DOE adds non-exam criteria to determine “promotion”

April 14, 2014 Heather Chin
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Schools Chancellor Carmen Fariña has announced that the decision over whether or not students in the third through eighth grades move to the next grade will no longer be based solely on standardized state exams for English and math. Instead, tests will be one of several factors used in determining whether a student must attend summer school or be held back.

The policy move is a rebuke of former Mayor Michael Bloomberg’s attempt to end “social promotion.”

According to Fariña and Mayor Bill de Blasio, the new policy will require principals to set school-level standards. Each individual school will have to compile portfolios on struggling students, who will then be reviewed for “promotion.”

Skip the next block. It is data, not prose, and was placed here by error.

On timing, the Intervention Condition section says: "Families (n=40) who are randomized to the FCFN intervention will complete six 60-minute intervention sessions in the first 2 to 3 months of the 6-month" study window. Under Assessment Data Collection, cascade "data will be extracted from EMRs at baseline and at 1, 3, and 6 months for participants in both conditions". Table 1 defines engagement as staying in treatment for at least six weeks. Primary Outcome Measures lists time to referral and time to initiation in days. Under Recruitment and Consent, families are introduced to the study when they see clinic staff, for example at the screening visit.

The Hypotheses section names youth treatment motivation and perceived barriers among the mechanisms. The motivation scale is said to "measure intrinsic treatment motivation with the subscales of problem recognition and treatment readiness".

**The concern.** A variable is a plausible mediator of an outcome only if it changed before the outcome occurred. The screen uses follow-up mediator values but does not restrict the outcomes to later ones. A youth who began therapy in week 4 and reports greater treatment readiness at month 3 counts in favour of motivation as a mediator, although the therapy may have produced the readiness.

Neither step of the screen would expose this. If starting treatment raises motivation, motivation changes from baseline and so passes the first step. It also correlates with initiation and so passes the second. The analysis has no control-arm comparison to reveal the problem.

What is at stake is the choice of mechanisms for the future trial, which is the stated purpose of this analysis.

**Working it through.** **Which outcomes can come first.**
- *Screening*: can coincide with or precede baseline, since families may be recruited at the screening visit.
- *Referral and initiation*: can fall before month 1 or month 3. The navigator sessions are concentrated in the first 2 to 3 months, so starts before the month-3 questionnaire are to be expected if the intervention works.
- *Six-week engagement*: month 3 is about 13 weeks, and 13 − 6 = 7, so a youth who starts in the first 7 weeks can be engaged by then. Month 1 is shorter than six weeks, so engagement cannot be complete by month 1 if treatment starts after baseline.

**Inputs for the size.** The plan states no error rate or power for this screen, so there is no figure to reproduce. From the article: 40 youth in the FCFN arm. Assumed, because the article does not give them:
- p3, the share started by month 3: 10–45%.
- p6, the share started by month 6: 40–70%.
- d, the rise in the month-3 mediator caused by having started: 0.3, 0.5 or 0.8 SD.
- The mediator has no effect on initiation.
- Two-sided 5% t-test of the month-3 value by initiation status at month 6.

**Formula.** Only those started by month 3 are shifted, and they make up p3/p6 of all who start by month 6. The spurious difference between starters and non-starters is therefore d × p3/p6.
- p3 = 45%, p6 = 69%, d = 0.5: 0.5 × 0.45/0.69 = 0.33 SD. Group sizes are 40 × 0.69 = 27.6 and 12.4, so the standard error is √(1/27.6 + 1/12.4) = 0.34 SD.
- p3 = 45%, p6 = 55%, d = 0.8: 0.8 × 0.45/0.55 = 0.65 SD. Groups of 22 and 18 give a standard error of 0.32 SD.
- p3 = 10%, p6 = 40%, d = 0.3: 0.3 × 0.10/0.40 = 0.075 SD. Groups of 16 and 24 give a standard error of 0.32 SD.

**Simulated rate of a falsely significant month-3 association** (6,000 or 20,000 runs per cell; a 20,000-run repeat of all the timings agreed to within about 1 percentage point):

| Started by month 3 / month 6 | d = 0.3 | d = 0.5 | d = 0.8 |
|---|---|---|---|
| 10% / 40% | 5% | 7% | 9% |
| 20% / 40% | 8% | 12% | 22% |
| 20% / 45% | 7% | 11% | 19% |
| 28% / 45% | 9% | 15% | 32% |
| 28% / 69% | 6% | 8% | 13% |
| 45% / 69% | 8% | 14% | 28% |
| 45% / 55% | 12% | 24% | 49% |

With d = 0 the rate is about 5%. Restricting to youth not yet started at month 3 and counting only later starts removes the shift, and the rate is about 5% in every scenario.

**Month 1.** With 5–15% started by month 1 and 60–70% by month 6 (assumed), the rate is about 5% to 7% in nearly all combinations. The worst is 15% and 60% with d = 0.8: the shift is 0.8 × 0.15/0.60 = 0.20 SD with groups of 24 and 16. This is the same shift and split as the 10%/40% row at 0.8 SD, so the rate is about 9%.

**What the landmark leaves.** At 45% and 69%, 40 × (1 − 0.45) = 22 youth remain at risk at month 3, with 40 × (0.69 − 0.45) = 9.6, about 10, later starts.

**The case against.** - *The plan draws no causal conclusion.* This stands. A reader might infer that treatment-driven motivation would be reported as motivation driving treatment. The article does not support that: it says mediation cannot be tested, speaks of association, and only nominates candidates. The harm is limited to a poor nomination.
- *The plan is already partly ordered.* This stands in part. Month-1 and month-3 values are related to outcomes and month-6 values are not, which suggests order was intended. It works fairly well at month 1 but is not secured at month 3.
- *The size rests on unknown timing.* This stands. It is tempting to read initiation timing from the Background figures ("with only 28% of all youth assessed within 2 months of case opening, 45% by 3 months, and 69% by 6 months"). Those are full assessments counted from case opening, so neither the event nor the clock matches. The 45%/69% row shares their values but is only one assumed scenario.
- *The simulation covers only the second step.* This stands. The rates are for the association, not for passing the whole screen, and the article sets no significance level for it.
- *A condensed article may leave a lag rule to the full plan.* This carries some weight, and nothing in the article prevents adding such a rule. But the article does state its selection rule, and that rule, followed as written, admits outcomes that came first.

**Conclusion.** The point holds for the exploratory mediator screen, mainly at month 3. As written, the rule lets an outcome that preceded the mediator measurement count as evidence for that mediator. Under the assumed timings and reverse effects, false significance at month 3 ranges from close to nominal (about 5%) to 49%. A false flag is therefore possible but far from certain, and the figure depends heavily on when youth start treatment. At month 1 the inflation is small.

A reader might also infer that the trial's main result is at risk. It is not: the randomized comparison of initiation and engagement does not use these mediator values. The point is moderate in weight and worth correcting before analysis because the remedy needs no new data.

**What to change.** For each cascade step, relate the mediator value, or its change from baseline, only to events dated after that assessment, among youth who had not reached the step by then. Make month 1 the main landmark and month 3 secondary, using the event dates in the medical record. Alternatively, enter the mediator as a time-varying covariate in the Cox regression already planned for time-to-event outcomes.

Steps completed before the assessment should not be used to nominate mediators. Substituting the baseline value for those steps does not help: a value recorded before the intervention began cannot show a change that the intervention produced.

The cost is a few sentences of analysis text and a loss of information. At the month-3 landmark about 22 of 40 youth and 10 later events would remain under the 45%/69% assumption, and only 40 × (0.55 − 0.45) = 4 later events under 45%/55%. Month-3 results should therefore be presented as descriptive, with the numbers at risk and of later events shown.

Current years have seen approximately 10 percent of students sent to summer school and around 2.5 percent required to repeat a grade—roughly the same rate as before Bloomberg’s policy.

The policy change comes as de Blasio and Fariña have emphasized a desire to reduce the DOE’s reliance on standardized tests in general, particularly in the wake of the introduction of controversial Common Core exams.

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